Few contemporary artists have developed a visual vocabulary as immediately recognizable as the Chicago-born artist Christopher Wool's—and what's remarkable is that he was able to achieve this distinction across a number of different series, from his influential text paintings to his elegantly minimal canvases marked by fences and other repetitive forms to his dynamic gestural abstractions that borrow from graffiti culture. His major retrospective at the Guggenheim this month will put this achievement in stark relief, filling the museum's entire rotunda with three decades of work for the artist's most comprehensive exhibition yet.
The Austrian artist Josef Strau has been a cult celebrity in Germany since the 1980s but only recently has his superbly strange art, which wends an elusive path between crude installation (cardboard boxes and store-bought lamps frequently recur) and text-based work, begun to receive its due attention from the wider art world. A former critic for the venerable Text Zur Kunst journal, he will gain another level of exposure this month when his work is showcased for the international collectors at Frieze London as one of the fair's 2013 commissioned projects.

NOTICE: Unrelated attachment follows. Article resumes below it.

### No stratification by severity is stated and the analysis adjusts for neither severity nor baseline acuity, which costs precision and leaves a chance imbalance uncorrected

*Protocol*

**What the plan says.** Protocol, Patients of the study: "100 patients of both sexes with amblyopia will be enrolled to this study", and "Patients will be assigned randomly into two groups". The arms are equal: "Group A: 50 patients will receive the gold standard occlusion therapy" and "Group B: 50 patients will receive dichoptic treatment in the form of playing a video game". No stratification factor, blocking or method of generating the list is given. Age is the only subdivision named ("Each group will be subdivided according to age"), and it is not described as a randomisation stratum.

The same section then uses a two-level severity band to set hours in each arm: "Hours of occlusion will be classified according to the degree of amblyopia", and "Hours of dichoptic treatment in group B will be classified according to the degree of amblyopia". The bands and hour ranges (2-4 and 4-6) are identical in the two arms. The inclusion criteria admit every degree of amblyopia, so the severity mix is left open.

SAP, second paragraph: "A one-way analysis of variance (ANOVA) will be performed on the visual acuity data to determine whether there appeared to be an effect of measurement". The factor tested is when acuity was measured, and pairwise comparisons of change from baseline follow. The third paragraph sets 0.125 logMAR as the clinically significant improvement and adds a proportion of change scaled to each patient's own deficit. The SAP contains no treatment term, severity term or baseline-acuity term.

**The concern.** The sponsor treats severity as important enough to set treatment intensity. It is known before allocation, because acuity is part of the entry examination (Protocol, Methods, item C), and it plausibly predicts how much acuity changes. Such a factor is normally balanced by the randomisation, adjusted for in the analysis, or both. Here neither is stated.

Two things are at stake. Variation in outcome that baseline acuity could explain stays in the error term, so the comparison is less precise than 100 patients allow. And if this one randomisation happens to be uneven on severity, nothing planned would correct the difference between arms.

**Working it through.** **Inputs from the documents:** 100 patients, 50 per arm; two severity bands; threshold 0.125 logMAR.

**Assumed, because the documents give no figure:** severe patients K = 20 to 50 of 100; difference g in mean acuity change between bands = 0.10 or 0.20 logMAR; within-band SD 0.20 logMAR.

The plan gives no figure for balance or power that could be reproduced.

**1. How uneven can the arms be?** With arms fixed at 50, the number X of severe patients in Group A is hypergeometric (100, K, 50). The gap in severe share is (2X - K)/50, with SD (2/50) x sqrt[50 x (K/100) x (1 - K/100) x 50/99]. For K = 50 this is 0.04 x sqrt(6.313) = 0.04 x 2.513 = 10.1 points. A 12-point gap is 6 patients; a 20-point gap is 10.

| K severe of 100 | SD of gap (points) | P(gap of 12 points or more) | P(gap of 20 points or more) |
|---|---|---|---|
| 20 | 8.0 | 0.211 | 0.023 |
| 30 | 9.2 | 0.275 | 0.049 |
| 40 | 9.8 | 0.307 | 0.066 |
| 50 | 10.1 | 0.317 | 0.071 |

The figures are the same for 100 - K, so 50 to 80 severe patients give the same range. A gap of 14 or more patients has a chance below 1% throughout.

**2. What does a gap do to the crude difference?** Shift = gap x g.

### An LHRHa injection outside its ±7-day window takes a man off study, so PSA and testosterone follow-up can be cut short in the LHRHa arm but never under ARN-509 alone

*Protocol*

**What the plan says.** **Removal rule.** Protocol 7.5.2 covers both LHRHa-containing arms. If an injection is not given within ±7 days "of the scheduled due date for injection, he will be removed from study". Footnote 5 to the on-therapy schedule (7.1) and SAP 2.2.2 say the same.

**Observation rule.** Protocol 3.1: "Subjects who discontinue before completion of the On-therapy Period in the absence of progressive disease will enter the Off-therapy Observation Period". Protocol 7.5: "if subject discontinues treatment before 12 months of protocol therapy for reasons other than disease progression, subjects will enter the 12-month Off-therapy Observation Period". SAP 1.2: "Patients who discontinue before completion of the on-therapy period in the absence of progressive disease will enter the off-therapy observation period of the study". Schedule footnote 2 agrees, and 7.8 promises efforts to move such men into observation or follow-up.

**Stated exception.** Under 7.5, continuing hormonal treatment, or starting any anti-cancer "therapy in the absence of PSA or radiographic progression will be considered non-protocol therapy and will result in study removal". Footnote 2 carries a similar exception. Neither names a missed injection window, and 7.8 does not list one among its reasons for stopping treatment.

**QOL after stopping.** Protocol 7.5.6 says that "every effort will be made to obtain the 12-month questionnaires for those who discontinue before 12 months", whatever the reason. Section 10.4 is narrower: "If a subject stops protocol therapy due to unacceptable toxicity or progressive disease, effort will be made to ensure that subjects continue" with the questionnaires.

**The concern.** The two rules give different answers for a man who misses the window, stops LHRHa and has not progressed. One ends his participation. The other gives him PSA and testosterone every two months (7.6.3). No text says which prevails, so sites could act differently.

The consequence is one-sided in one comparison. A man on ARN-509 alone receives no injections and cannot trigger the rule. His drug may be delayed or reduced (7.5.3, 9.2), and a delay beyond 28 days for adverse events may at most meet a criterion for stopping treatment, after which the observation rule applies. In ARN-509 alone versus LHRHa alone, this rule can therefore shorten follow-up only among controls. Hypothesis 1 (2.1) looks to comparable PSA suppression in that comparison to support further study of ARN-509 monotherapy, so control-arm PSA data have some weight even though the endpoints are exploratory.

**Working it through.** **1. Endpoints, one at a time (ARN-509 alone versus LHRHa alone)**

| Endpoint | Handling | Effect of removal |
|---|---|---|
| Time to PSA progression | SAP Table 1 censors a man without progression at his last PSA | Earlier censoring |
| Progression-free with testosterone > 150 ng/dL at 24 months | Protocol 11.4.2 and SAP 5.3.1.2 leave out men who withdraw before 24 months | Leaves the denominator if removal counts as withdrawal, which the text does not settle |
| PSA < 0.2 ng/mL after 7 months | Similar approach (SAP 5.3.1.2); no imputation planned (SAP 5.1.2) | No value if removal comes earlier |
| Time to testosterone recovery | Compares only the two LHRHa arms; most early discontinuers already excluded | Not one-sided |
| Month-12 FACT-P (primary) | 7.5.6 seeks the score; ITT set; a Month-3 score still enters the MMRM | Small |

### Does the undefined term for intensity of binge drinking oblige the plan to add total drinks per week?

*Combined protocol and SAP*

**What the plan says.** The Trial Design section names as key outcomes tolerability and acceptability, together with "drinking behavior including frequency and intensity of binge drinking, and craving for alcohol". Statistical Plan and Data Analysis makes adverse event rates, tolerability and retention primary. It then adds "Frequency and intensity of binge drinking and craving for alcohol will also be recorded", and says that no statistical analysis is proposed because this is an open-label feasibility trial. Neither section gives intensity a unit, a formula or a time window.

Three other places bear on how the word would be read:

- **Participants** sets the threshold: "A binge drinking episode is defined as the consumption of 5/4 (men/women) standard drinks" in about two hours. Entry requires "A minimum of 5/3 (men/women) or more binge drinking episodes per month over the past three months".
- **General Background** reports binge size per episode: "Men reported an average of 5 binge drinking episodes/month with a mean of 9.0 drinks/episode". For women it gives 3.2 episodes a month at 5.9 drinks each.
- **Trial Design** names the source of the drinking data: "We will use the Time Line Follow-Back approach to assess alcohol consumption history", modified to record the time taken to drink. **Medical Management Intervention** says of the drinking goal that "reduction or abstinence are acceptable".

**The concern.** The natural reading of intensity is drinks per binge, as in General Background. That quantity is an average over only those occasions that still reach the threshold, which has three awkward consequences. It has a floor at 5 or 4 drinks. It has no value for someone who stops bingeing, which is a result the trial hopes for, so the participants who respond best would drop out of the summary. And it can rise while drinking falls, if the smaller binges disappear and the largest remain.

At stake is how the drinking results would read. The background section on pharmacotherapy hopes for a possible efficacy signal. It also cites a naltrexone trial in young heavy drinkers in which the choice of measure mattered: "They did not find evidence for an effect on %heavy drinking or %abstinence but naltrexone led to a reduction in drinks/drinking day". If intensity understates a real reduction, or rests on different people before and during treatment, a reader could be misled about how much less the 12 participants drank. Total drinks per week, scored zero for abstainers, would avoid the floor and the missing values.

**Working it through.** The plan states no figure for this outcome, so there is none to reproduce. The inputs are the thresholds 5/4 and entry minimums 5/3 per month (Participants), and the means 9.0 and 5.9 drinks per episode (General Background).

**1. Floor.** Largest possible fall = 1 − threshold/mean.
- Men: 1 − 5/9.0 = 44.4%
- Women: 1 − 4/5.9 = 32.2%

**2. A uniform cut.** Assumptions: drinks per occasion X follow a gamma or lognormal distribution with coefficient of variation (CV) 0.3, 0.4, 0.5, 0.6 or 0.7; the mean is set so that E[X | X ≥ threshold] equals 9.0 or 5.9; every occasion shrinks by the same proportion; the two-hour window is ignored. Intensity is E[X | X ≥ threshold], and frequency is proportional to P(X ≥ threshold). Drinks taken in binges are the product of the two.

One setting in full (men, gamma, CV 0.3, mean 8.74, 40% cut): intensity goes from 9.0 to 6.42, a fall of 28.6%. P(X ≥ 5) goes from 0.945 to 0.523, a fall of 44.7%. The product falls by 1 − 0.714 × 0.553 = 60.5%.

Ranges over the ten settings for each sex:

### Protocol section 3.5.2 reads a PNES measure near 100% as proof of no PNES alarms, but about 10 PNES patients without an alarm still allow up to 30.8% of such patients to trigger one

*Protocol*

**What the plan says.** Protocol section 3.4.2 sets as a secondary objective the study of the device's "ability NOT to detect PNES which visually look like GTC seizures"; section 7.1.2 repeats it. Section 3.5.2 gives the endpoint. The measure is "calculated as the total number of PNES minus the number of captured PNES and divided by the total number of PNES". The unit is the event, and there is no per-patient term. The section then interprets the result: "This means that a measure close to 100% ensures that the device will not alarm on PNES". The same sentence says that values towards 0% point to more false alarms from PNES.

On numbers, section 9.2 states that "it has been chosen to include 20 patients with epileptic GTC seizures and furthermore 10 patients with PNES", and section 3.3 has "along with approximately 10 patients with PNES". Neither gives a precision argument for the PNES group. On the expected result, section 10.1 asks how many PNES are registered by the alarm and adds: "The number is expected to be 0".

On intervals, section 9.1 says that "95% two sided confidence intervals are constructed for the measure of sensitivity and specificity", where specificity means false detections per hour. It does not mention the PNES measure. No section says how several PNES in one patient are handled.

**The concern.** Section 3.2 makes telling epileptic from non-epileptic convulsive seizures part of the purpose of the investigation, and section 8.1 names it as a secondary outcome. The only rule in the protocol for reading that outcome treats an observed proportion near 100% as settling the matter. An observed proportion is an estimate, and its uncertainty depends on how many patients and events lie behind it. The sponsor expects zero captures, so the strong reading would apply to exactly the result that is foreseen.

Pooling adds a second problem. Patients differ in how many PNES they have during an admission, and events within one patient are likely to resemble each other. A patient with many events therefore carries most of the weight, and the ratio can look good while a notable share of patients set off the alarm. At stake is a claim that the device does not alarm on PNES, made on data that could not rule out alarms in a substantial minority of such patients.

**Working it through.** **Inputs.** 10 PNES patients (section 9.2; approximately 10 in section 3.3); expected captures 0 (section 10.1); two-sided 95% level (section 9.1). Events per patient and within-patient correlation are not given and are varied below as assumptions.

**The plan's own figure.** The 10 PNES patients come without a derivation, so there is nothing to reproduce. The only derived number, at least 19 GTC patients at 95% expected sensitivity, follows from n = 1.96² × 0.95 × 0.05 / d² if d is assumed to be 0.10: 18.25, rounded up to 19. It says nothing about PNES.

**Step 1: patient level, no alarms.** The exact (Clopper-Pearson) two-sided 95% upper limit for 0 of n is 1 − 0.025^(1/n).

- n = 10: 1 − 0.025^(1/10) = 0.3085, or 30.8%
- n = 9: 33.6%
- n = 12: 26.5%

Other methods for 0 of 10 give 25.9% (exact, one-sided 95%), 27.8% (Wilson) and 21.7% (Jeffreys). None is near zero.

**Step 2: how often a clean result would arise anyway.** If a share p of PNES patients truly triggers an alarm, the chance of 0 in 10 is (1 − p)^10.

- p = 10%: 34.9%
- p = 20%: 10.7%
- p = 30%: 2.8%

The noted curator Okwui Enwezor has called Wangechi Mutu "one of the most important African artists to have emerged globally in the past 10 years," so the fact that her first major survey, "A Fantastic Journey," is coming to the Brooklyn Museum this month is a cause for celebration. The show will feature the entire spectrum of the Kenyan-born, Brooklyn-based artist's work, from her unsettling signature compositions assembled from cut-up fashion magazines to a new animated video starring the pop star Santigold.
It's easy to lose oneself in the endless variety of work that the protean conceptual artist Liam Gillick looses upon the world, from his continually re-articulated text series to his colorful minimal sculptures (the largest of which to date was exhibited at Dublin's Kerlin Gallery last month). This October, the Walker Art Museum will investigate the politically engaged viewpoint that lies at the bottom of much of Gillick's work in "9 Artists," a show considering "the changing role of the artist in contemporary culture."
Tony Feher is beloved by connoisseurs for his ingenious transformations of quotidian materials, coaxing gem-like hues and exquisite abstract compositions out of plastic bottles, food coloring, marbles, rope, and other cast-off objects. This month will offer his fans a chance to luxuriate in his warmly welcoming art when it comes to the Bronx Museum for a sweeping retrospective of Feher's work, which promises plenty to marvel at for both newcomers to contemporary practice and experience veterans.
A legendary pioneer of New York's performance art scene—you may know him for his infamous 1972 piece Seedbed, which involved the artist doing unmentionable things beneath Sonnabend Gallery's floor—Vito Acconci has been working under the radar in recent years, primarily on experimental architecture. Prepare for his intimate form of performance to leap back into the discussion this month with the opening of "The Rituals of Rented Island," a Whitney exhibition that explores his work in the context of the rambunctious '70s avant-garde.